Mitt’s taxes part 2


Tax (Photo credit: 401(K) 2012)

If we ever learn about Mitt’s tax history, no one will care. I posted a blog post entitled Proposition 13 and tax reform in which I advocated the abolishing of the property tax and the sales tax, to be replaced by the graduated income tax and a wealth tax on net worth. Let us crunch a few numbers and see what Mitt’s taxes might have been if my proposals were adopted. In 2011, Mitt paid about $2 million in Federal income tax on $14 million, a rate of about 14%.

Say that Mitt made $14 million and paid a Federal rate of 30% or $4,200,000.
On an estimated wealth of $250 million, he would pay 1% or $2,500,000 annually, for a total $6,700,000.

If he lived in California for tax purposes and the state levied a state income tax of 40% of the Federal income tax and 20% of the Federal wealth tax, his state taxes would be:
40% of $4,200,000 or $1,680,000 and
20% of $2,500,000 or $500,000 for a total of $2,180,000 to the state of California.

On an income of $14 million, Mitt would pay Federal taxes of $6.7 million and California taxes of $2.18 million for a grand total of $8,880,000. That would be a combined rate of 63% leaving Mitt with only $5,120,000 after taxes to live on. That works out to nearly $100,000 after taxes every week of the year. I could happily live on just one of those weeks’ net income after taxes.


Proposition 13 and tax reform

English: Mission Santa Barbara, Santa Barbara,...

English: Mission Santa Barbara, Santa Barbara, California, USA Français : Mission Santa Barbara, Santa Barbara, Californie, États-Unis (Photo credit: Wikipedia)

Proposition 13

Howard Jarvis led the effort to pass California’s Proposition 13 in 1978 to slow the rapid rise in property taxes that was forcing people from their homes. When I moved to Santa Barbara in 1965, many of my co-workers purchased homes in the $20-25,000 price range. As property values increased and assessments rose at the same time that tax rates also increased, my co-workers were hit with a double whammy, often seeing their property taxes exceed mortgage payments. Finally in 1978, Proposition 13 was passed to force a halt to rapidly increasing property taxes. And what was the reaction of our elected officials? Some of them closed libraries and shortened hours at the Department of Motor Vehicles (DMV) causing longer lines to punish the voters for their action. The elected officials had forgotten who they were working for, just as some in Congress have now.

At the time, I thought that Proposition 13 was a temporary measure that would lead to a more sensible,  permanent reform. Although somewhat modified over the years, Prop. 13 lives on after 34 years in effect. This has led to some glaring unfairness that the courts should have addressed by now. The properties that sold for between $20-25,000 in 1965 now sell for between $600,000-800,000. For purposes of this example, let us consider a property now valued at $650,000. If purchased in 1965, that house’s property tax is about $900/annually. An identical house next door on the same street if purchased today has an annual property tax of $8,100. That is a 9:1 ratio for the same government services and blatantly unfair.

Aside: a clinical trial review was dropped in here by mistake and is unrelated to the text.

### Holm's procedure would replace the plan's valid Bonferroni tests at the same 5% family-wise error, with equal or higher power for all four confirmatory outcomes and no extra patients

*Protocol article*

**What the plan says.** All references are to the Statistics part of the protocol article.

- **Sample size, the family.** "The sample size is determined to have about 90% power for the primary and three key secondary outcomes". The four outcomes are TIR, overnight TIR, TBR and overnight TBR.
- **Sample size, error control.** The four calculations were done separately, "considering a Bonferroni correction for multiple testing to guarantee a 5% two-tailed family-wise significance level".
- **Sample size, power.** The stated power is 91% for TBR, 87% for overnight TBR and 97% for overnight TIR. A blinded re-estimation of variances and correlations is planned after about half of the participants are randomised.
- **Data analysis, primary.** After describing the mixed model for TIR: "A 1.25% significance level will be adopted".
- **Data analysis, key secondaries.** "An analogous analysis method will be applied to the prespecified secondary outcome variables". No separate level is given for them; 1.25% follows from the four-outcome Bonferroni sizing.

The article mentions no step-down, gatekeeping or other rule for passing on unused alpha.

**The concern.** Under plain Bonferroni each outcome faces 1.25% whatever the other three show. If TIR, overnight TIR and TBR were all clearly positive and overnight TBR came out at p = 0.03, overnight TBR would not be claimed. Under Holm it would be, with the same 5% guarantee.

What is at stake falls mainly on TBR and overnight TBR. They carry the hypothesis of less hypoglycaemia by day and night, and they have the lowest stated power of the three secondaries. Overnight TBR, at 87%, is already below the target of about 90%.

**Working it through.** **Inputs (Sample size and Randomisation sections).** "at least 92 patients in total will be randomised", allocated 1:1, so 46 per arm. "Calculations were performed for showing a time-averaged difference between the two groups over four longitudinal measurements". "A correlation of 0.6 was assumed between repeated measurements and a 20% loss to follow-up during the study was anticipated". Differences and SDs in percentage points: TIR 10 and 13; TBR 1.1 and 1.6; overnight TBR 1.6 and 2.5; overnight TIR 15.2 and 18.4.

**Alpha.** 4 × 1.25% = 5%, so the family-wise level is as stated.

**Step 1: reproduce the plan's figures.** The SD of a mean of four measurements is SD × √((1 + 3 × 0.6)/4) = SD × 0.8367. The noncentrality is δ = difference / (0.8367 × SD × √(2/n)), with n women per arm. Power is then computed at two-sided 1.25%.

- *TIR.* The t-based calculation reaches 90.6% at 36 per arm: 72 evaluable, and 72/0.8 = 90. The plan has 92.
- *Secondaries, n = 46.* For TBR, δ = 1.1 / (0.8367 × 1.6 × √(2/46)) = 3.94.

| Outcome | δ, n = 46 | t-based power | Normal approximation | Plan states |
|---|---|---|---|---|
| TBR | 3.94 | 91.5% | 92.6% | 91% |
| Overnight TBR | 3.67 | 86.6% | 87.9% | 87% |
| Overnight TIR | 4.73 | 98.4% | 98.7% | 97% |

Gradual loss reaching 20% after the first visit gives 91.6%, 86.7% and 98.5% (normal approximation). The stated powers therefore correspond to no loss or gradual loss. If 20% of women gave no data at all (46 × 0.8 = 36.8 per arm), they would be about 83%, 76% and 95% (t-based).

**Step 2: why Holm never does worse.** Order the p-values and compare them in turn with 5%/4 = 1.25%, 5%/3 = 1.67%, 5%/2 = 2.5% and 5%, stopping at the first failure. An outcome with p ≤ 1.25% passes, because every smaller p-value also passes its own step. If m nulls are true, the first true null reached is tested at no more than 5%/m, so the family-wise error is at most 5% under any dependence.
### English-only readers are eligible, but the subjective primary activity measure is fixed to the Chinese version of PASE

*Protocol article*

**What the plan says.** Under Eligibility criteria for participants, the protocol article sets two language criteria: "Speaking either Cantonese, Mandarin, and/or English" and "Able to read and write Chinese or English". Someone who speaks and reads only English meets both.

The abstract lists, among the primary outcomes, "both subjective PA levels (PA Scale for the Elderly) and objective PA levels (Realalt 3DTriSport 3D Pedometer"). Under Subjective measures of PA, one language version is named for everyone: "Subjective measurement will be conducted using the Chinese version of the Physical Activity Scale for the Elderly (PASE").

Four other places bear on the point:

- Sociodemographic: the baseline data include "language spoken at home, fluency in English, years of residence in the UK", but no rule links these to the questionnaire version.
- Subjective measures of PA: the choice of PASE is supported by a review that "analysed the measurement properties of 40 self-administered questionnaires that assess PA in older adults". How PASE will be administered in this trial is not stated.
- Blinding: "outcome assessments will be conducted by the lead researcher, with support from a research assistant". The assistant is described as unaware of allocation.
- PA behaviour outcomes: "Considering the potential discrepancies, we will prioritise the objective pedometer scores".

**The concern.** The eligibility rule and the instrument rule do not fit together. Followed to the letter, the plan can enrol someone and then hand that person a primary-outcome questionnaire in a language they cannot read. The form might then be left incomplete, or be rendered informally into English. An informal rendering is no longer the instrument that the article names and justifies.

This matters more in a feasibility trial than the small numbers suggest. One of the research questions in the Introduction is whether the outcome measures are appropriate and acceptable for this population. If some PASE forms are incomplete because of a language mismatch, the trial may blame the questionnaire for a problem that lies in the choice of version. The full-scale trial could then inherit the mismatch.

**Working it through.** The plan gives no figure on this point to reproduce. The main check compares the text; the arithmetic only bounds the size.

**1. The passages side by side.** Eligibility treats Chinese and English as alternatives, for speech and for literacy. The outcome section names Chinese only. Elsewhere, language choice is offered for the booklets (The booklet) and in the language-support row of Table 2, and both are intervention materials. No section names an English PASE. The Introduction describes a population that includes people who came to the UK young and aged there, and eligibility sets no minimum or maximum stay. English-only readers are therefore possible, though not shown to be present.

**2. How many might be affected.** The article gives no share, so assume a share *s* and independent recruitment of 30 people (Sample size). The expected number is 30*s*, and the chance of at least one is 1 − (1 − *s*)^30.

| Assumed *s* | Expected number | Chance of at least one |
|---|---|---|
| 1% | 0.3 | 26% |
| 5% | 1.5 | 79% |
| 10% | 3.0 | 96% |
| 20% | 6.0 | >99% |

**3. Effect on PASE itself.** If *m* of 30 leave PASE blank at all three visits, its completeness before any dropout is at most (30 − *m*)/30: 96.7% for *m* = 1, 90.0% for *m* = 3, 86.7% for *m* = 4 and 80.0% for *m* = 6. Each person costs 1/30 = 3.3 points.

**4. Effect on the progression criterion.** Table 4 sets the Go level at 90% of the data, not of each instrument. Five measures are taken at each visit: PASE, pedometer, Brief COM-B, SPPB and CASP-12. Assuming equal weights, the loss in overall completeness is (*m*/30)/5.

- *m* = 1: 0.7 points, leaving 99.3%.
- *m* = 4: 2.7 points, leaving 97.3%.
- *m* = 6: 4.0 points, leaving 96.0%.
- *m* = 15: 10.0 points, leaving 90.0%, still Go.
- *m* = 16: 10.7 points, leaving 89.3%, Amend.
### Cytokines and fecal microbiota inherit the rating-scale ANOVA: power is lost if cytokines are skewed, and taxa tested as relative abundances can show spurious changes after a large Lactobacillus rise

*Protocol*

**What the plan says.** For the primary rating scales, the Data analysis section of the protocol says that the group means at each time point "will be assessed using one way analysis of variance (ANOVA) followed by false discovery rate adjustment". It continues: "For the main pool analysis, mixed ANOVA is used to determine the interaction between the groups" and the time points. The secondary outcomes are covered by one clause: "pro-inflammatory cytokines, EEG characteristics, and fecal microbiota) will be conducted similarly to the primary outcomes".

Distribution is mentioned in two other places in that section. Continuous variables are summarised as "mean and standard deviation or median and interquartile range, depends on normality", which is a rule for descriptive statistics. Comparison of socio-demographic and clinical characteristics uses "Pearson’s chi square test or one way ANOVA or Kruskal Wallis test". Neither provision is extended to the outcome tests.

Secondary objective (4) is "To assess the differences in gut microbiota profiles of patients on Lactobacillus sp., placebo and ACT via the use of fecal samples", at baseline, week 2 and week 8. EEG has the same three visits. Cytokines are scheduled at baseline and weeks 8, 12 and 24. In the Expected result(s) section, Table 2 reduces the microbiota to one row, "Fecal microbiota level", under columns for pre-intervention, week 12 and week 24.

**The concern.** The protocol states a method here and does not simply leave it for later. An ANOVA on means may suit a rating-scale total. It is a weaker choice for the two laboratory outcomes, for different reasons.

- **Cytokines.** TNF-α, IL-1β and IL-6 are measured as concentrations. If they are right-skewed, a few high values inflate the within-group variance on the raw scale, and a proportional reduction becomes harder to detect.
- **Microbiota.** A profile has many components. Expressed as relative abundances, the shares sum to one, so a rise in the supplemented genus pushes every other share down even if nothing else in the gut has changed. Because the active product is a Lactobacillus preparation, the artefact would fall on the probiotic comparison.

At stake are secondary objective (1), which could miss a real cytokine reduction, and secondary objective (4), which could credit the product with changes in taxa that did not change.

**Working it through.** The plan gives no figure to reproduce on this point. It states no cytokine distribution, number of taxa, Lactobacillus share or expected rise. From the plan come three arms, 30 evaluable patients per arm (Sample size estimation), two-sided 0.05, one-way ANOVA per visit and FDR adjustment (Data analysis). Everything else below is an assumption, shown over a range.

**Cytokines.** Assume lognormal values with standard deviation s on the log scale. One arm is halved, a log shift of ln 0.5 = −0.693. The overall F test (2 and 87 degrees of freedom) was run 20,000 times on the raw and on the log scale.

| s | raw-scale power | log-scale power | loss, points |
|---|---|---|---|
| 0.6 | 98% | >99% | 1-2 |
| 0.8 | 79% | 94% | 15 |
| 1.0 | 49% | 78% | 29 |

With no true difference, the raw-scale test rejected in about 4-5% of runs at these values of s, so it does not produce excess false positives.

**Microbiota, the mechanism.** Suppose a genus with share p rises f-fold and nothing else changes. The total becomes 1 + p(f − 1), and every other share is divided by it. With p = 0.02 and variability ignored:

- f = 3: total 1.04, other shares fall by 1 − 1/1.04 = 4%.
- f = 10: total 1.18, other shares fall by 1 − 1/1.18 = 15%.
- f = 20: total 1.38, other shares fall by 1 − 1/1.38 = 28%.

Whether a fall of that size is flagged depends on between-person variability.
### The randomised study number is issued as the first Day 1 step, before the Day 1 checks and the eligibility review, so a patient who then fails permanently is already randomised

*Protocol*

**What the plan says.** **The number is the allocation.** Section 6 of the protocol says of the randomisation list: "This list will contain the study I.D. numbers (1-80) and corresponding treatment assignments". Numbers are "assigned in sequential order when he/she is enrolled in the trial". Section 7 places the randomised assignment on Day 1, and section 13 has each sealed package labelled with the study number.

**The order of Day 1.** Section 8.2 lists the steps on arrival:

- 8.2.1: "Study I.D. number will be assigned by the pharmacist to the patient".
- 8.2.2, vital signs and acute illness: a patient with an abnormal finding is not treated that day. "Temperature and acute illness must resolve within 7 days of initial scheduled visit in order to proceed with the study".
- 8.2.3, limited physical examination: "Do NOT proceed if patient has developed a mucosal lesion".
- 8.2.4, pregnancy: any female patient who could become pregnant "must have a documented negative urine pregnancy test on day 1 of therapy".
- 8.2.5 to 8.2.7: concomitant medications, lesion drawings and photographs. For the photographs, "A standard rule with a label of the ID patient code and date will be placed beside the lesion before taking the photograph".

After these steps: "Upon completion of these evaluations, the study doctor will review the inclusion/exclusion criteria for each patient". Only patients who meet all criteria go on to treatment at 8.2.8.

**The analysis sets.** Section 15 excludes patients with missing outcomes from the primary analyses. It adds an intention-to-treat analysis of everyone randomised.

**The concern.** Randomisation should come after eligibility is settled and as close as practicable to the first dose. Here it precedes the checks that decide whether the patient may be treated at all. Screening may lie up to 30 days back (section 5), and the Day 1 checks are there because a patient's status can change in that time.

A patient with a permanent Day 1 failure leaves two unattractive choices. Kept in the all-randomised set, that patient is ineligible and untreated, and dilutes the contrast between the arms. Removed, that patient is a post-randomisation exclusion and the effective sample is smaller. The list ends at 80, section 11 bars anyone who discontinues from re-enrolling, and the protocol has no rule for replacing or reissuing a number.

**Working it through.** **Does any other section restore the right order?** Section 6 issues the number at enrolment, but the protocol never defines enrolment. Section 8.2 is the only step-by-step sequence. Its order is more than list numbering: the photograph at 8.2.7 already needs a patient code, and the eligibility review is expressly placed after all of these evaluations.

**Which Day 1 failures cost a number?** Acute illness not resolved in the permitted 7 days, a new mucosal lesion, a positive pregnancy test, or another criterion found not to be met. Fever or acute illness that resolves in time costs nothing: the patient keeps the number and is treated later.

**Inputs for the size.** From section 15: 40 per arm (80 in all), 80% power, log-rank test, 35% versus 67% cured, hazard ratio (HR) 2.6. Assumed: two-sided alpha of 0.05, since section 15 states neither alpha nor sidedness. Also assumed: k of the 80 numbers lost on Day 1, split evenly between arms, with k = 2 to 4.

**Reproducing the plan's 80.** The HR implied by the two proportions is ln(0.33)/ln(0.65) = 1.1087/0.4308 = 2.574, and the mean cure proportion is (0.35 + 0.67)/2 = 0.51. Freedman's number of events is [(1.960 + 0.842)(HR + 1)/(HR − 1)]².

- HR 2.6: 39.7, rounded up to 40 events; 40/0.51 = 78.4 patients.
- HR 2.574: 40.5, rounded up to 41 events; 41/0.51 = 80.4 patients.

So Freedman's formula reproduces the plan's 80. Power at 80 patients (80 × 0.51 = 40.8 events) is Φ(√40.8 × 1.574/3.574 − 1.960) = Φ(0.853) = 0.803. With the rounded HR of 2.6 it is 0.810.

Tax reform

I favor progressive taxes in place of regressive ones, and that is why I favor the progressive, graduated income tax as the fairest tax of them all. Property taxes are somewhat regressive and sales taxes are the most regressive of them all. That is why I favor abolishing all regressive taxes and replacing them with progressive taxes based on income and net wealth. And while we are at it,  let us tax corporations as people, as Mitt Romney and the US Supreme Court advocate. Corporations should pay at the same rate as individuals do, and dividends and capital gains should be taxed at ordinary income rates.

The progressive, graduated income tax is the fairest tax of them all, but I think that relying only on an income tax alone is probably not a good idea. Therefore, I advocate an annual wealth tax on a person’s or corporation’s net worth of 1/2 of 1% to 1% as some countries in Europe do. A 1% tax on a net worth of $1,000,000 would be $10,000. Let the Federal government take the lead in setting the rules for the progressive income tax and the wealth tax. Then each state could determine independently whether it wanted to adopt the progressive income and the wealth tax within its borders. For example, Illinois could decide to tax its citizens 35% of the Federal income tax and 20% of the federal wealth tax. Some states might adopt one tax or the other, but not both. Some states like Alaska and Nevada might decide to adopt neither. It would be easy for taxpayers to compute what they owe to states since state rates would be a percentage of what they owed on form 1040. Complicated state forms would be a thing of the past.

Regressive taxes like sales tax and property tax would be a thing of the past also. How would cities and schools and sanitary districts be financed in the future? It would be the responsibility of each state to allocate tax revenues within the state to those government entities losing tax revenues under my proposal. This would greatly change how revenues are raised and spent in the US in the future. I cannot predict all the effects of my proposal at this time. However, I will predict that my proposal will have a profound and beneficial effect on schools. Each state would be required to fund all schools within its borders equally. Under the present system, schools are financed mainly from local property taxes which leads some schools to be much better financed than others. This would end under my proposal.